This is inevitably going to lead to lawsuits schools lose - because courts have already determined that athletes deserve NIL. Courts are also obviously going to deem them employees where they will collectively bargain.

 

So for the next several years the sport is still going to be the wild west where courts change the rules on the fly. They just need to recognize them as employees and get it all over with. 

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9 hours ago, Mavric said:

 

 

Wonder if the non-P4 leagues will follow suite in approving this, seems like the issue (if I'm reading and understanding the case right) was caused by P4 conferences, but most of the burden will be passed to the smaller conferences.  Pretty sweet deal for the P4, get sued for billions and make the smaller conferences who don't have the same revenue, pay for a greater share of the penalty.

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1 hour ago, Madcows said:

 

Wonder if the non-P4 leagues will follow suite in approving this, seems like the issue (if I'm reading and understanding the case right) was caused by P4 conferences, but most of the burden will be passed to the smaller conferences.  Pretty sweet deal for the P4, get sued for billions and make the smaller conferences who don't have the same revenue, pay for a greater share of the penalty.

Per ESPN

 

Looking ahead to this week's House v. NCAA settlement votes - ESPN

Quote

There is significant pushback among leagues outside the power leagues on the proposed payment structure. According to a memo the NCAA sent to all 32 Division I conferences this week, the NCAA will use more than $1 billion from reserves, catastrophic insurance, new revenue and budget cuts to help pay the damages, sources told ESPN this week. The memo also states that an additional $1.6 billion would come from reductions in NCAA distributions, 60% of which would come from the 27 Division I conferences outside of the so-called Power 5 football leagues. The other 40% would come from cuts to the power conferences, which are the named defendants with the NCAA in the case.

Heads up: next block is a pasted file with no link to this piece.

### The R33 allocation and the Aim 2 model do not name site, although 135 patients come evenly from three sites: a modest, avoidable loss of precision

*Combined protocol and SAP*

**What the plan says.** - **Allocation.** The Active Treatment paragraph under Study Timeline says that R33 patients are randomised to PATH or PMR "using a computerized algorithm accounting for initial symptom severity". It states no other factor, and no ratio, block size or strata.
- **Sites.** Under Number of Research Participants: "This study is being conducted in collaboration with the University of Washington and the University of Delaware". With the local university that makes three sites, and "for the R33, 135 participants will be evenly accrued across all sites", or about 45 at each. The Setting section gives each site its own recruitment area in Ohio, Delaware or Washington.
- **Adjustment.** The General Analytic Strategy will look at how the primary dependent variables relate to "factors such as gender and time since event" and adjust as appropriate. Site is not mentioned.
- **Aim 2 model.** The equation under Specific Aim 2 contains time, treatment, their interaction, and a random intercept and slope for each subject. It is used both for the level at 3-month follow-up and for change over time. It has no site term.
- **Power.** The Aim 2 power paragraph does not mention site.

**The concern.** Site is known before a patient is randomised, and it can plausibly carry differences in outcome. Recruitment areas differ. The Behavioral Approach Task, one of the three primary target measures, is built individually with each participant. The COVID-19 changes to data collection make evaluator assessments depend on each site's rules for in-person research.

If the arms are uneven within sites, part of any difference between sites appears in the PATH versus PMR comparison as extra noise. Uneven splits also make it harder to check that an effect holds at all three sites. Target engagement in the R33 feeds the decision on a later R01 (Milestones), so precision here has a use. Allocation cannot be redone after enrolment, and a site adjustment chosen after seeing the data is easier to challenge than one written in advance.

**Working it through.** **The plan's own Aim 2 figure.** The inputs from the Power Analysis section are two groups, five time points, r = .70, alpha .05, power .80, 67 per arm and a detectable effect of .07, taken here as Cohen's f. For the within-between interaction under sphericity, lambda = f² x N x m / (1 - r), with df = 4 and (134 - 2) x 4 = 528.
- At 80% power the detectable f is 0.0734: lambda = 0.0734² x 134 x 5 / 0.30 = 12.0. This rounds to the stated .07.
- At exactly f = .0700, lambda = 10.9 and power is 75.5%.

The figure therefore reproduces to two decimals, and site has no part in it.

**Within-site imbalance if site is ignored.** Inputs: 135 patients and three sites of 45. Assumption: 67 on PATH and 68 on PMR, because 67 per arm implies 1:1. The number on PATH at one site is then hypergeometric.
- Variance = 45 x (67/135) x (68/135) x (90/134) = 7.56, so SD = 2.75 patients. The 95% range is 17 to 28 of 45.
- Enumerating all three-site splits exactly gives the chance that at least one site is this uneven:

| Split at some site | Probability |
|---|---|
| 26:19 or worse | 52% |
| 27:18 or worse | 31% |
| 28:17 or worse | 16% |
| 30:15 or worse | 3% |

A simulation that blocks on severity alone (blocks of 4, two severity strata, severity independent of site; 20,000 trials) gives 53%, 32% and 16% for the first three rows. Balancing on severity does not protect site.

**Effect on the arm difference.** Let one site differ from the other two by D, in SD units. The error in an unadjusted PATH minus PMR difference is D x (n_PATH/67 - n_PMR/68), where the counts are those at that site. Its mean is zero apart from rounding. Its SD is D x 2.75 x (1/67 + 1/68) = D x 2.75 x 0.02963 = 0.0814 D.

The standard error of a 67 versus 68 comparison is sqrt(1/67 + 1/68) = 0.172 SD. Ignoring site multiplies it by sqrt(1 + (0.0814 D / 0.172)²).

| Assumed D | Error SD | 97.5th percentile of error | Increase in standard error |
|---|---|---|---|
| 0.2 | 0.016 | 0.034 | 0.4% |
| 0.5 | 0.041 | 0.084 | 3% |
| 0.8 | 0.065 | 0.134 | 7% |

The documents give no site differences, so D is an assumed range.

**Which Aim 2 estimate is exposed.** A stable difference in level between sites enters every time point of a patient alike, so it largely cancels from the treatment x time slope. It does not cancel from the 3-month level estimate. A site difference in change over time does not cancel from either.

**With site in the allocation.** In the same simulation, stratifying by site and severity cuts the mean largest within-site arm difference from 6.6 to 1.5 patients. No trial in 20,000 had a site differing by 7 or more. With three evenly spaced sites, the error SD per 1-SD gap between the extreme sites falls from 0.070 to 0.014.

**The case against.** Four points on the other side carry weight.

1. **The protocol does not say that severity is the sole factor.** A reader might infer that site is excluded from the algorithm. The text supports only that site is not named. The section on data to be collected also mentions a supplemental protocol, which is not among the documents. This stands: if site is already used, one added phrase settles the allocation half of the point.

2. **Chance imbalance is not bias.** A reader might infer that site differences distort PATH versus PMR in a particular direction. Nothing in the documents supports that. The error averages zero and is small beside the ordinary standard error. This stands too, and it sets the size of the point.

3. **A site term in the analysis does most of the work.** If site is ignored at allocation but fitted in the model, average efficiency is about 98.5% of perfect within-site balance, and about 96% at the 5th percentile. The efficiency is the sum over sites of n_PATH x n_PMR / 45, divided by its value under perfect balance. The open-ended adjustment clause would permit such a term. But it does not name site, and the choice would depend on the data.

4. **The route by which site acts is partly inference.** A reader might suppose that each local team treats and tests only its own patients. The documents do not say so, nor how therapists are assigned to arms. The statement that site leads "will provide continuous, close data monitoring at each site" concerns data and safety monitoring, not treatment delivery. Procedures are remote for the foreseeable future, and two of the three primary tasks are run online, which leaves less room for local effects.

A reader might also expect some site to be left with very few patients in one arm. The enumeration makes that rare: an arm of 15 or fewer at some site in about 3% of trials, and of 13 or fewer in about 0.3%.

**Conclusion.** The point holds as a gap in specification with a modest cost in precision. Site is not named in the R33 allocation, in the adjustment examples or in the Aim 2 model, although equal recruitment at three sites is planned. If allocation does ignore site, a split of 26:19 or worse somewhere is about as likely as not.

Per a source, some members of the CCA22 are planning to send a letter to the NCAA requesting the responsibility be flipped -- with the power conferences contributing 60% of the damages and the other 27 leagues contributing 40%. In her message, Ackerman wrote that she expects former FBS football players will be "the primary beneficiaries of the NIL 'back pay' amounts" -- suggesting that the damages might not be shared equally among athletes.

 

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On 5/21/2024 at 3:21 PM, Dr. Strangelove said:

So to make a long story short, schools are going to agree to another model that is also probably illegally classifying athletes as something they aren't. 

 

This is inevitably going to lead to lawsuits schools lose - because courts have already determined that athletes deserve NIL. Courts are also obviously going to deem them employees where they will collectively bargain.

 

So for the next several years the sport is still going to be the wild west where courts change the rules on the fly. They just need to recognize them as employees and get it all over with. 

#1 is what I don't understand.  NIL is outside of the U's control and they obviously want it back under their thumb.  But if the Us are distributing the NIL money then it triggers Title 9 and other legal obligations for others to get at it. 

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On 5/24/2024 at 7:18 PM, Notre Dame Joe said:

I was hoping the PAC-12 would be deadlocked at 1-1.

Technically all 12 current members voted because they were all members when the suit was filed, but I get that you're making a joke.